A study looking at nanoparticles and heat to destroy prostate cancer (MAGNABLATE I Trial)

Please note - this trial is no longer recruiting patients. We hope to add results when they are available.

Cancer type:

Bladder cancer
Prostate cancer




Phase 0

This study is looking at a new way of treating prostate cancer called magnetic nanoparticle thermablation. This means using magnetism to heat up tiny particles placed in the prostate gland.

One way of treating prostate cancer is to have surgery to remove the prostate gland. This works well but there are unpleasant long term side effects. So doctors are always looking for ways to improve treatment.

Magnetic nanoparticle thermablation is a very new way of possibly treating prostate cancer. Nanoparticles are very tiny pieces of iron that are injected into the prostate gland. A magnetic field heats up these nanoparticles. This will kill all the tissue containing the nanoparticles.

As this is a new treatment, the researchers need to know that the nanoparticles will stay in the prostate gland. This is what they want to find out in this study.

To do this, they will ask men having surgery to remove their prostate to take part in this study. Before your prostate is removed the researchers will inject it with nanoparticles. After your prostate is removed they will look at it to see if the nanoparticles have stayed where they were injected.

The researchers won’t heat the nanoparticles as part of this study. And taking part won’t affect your treatment in any way.

Who can enter

You may be able to join this study if you have prostate cancer or bladder cancer and are having surgery to remove your prostate gland Open a glossary item.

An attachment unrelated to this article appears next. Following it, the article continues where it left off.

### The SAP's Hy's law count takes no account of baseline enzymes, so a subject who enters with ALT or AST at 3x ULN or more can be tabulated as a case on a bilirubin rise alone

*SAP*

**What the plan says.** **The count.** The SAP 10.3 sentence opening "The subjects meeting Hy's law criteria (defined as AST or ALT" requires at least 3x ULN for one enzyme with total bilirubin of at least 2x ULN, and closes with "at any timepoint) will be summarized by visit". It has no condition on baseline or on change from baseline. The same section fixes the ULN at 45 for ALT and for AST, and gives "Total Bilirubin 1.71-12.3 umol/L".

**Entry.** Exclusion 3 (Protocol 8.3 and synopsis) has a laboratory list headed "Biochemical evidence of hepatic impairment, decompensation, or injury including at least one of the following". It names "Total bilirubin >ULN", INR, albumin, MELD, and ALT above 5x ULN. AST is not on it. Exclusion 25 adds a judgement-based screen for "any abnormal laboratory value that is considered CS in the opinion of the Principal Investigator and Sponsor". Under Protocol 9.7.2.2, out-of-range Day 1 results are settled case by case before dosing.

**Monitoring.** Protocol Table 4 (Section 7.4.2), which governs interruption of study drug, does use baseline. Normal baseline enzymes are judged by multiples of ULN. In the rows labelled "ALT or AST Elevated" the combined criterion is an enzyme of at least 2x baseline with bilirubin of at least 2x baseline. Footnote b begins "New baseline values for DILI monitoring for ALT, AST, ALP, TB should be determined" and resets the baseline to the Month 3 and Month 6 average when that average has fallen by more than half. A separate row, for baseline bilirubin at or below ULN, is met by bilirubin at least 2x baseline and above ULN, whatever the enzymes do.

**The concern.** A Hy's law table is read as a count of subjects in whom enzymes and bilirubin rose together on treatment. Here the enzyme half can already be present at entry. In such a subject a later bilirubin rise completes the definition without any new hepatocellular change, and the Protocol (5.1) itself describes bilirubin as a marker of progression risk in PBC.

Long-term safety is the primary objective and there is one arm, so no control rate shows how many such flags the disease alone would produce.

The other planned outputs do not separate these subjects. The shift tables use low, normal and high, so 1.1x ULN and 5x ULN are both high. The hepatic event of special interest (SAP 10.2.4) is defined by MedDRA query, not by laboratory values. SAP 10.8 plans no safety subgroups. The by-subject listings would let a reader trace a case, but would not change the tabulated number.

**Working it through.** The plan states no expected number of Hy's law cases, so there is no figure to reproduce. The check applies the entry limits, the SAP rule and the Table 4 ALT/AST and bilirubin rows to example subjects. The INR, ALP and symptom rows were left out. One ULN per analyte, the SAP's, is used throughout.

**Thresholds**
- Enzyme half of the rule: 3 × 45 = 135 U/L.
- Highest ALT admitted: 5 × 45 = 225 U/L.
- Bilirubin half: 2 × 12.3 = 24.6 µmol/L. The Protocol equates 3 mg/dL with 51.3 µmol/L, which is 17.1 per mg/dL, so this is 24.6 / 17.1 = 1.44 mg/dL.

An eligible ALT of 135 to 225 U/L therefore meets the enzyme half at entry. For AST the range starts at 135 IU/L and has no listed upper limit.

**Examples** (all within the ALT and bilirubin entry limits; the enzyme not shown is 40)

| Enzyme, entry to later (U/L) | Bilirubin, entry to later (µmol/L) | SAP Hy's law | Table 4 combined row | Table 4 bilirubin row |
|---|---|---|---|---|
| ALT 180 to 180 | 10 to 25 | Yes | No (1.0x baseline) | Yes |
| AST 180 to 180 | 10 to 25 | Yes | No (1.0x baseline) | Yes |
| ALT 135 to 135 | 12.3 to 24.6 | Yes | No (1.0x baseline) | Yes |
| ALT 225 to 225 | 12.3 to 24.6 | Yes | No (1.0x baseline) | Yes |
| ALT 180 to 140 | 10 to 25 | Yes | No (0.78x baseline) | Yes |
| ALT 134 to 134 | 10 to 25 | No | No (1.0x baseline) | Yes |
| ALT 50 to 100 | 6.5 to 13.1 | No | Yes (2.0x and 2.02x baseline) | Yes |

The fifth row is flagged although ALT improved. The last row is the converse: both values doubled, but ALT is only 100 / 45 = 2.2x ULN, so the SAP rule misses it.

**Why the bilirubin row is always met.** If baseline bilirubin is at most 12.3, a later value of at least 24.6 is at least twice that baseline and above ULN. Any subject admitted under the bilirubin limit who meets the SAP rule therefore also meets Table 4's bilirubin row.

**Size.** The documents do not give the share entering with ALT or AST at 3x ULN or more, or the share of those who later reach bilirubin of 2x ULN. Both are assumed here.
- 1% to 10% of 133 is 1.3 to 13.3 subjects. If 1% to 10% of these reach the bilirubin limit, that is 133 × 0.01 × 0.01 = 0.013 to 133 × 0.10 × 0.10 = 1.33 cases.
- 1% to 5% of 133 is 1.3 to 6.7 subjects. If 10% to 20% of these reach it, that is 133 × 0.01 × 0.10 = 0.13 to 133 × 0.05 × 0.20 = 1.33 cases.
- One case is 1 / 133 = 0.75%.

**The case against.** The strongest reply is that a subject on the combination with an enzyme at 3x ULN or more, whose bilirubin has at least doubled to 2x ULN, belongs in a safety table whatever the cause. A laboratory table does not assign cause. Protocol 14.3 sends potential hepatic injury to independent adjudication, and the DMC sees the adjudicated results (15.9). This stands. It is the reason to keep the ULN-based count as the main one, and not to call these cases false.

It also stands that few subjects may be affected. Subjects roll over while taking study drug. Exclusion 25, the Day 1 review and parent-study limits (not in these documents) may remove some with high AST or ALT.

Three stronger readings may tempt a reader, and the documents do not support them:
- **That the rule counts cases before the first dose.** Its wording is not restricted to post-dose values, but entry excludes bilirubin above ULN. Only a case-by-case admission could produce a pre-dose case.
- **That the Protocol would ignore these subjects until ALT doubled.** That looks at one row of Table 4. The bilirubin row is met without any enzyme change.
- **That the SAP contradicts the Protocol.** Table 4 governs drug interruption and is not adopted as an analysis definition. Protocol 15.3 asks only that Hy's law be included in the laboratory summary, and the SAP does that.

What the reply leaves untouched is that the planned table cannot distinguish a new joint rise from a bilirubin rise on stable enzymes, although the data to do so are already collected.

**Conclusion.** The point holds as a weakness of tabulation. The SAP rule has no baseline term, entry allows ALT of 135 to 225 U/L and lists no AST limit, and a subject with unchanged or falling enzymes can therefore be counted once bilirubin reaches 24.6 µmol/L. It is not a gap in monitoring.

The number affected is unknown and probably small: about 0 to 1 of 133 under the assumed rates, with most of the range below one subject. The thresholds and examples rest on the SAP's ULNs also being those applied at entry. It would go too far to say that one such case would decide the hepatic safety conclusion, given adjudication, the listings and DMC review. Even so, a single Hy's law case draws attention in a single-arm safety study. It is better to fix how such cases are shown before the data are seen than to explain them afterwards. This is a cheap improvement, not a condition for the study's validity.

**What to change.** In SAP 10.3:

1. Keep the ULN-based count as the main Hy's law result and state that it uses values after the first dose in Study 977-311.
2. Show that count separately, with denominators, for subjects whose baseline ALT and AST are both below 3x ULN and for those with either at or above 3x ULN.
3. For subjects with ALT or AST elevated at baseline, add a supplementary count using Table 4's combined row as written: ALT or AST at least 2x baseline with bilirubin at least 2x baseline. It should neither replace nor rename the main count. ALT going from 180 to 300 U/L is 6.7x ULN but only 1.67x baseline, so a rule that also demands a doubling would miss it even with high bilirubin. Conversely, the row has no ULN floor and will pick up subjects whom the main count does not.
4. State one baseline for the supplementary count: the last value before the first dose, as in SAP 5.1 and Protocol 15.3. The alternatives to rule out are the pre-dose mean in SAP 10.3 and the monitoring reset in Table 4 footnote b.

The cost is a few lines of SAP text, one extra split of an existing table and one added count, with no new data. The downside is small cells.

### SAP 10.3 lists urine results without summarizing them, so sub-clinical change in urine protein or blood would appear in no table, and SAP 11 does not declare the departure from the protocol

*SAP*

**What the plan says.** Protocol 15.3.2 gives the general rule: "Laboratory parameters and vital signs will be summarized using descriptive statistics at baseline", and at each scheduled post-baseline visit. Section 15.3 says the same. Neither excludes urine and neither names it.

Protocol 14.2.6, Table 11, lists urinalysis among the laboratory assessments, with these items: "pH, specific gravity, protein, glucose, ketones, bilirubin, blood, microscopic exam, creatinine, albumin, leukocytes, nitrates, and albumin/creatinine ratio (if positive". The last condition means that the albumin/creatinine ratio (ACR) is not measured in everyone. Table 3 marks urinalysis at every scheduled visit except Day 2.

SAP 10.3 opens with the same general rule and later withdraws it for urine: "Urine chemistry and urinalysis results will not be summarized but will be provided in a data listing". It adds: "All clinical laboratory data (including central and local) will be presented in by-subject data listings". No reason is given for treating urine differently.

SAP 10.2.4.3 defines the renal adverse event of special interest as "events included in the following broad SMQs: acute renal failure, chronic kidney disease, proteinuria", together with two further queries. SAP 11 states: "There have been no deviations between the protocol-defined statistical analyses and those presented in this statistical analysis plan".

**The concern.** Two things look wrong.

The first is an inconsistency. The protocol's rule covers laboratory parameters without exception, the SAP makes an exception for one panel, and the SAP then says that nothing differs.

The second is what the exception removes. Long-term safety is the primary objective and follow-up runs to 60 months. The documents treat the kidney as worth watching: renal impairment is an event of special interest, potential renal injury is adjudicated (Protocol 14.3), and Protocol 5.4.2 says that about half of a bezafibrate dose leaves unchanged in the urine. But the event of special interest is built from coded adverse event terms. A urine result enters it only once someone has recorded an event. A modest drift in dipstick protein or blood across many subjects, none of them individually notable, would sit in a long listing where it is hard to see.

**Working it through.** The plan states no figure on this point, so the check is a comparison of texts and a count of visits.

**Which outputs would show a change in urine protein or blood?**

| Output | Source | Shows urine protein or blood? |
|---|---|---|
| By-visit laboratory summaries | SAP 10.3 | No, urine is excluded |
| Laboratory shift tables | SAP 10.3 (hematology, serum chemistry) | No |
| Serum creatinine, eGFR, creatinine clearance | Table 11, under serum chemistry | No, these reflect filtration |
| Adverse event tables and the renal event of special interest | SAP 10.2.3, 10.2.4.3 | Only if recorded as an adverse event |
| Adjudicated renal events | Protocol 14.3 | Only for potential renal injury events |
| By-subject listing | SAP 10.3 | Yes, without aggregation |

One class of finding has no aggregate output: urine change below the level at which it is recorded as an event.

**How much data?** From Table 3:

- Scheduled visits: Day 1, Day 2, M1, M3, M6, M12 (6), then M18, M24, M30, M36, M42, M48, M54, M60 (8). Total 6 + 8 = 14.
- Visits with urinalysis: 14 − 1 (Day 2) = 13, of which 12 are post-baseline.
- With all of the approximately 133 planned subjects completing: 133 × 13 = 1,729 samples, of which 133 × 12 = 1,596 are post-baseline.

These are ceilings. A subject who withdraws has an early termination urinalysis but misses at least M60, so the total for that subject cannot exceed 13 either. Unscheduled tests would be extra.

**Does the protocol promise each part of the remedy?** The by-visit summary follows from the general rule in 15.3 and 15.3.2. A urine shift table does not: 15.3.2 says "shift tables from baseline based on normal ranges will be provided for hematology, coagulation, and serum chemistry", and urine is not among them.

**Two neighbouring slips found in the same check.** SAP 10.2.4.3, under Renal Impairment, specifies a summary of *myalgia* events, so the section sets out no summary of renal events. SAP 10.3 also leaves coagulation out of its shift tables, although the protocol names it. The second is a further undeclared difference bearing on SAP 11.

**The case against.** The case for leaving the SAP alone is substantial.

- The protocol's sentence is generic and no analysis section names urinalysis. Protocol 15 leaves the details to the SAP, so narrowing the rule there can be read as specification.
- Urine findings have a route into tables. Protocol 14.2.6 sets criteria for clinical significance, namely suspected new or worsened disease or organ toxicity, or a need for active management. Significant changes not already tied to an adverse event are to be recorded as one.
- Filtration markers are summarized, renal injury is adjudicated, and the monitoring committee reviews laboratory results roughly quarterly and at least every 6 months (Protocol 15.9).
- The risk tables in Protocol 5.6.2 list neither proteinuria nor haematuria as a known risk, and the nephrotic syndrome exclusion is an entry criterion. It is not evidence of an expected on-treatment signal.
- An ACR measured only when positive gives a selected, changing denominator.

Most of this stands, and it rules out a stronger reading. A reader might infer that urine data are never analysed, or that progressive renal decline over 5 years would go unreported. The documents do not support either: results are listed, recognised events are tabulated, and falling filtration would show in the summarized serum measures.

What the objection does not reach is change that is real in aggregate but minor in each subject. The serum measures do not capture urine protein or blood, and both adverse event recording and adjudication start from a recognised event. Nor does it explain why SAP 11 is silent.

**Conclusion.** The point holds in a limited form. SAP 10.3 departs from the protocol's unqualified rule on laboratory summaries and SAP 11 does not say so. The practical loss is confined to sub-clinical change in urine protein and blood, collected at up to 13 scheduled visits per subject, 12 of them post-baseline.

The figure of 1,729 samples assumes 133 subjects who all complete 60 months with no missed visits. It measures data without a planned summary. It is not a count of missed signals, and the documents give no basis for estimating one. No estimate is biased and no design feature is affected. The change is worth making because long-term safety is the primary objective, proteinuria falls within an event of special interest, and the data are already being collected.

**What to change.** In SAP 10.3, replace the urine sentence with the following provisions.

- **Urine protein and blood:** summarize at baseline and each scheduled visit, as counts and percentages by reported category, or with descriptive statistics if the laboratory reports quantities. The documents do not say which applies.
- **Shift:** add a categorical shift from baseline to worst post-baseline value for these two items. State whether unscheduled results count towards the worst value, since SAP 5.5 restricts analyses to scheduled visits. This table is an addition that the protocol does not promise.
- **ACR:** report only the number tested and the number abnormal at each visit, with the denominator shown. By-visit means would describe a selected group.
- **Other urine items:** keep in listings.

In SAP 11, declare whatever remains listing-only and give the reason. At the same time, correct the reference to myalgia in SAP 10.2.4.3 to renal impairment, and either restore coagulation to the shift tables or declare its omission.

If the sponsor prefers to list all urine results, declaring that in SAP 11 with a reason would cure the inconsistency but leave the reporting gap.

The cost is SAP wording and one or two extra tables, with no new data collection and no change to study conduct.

You cannot join this study if any of these apply. You

  • Have had hormone therapy Open a glossary item in the past 6 months
  • Aren’t able to have a general anaesthetic Open a glossary item
  • Are not able to have an MRI scan because you have certain types of metal surgical clips or plates in your body, or a pacemaker
  • Are not able to have a CT scan
  • Have a medical condition, or are on medication, that affects your immune system
  • Have a bleeding problem
  • Have a problem with blood clots
  • Have a condition that affects the way your body deals with iron (your doctor can tell you this)

Trial design

The researchers need 18 men to join this study.

You have a general anaesthetic Open a glossary item as usual. When you are asleep, the researchers will use a needle to inject the nanoparticles into your prostate gland. This will take about 15 minutes.

When they have done this, your surgery will go ahead as your surgeon has told you. The nanoparticles won’t affect your surgery in any way.

The researchers will then look at tissue samples of your prostate to see if the nanoparticles have stayed where they were injected.

Hospital visits

There are no extra visits if you take part in this study.

Side effects

Apart from slight bruising and small amount of bleeding at the injection sites, the researchers don’t expect any side effects from taking part in this study.

Recruitment start:

Recruitment end:

How to join a clinical trial

Please note: In order to join a trial you will need to discuss it with your doctor, unless otherwise specified.

Please note - unless we state otherwise in the summary, you need to talk to your doctor about joining a trial.

Chief Investigator

Mr Hashim Uddin Ahmed

Supported by

NIHR Central Commissioning Facility
NIHR Clinical Research Network: Cancer
University College Hospital

Questions about cancer? Contact our information nurses

Freephone 0808 800 4040

Last review date

CRUK internal database number:

Oracle 11781

Please note - unless we state otherwise in the summary, you need to talk to your doctor about joining a trial.

Around 1 in 5 people take part in clinical trials

3 phases of trials

Around 1 in 5 people diagnosed with cancer in the UK take part in a clinical trial.

Last reviewed:

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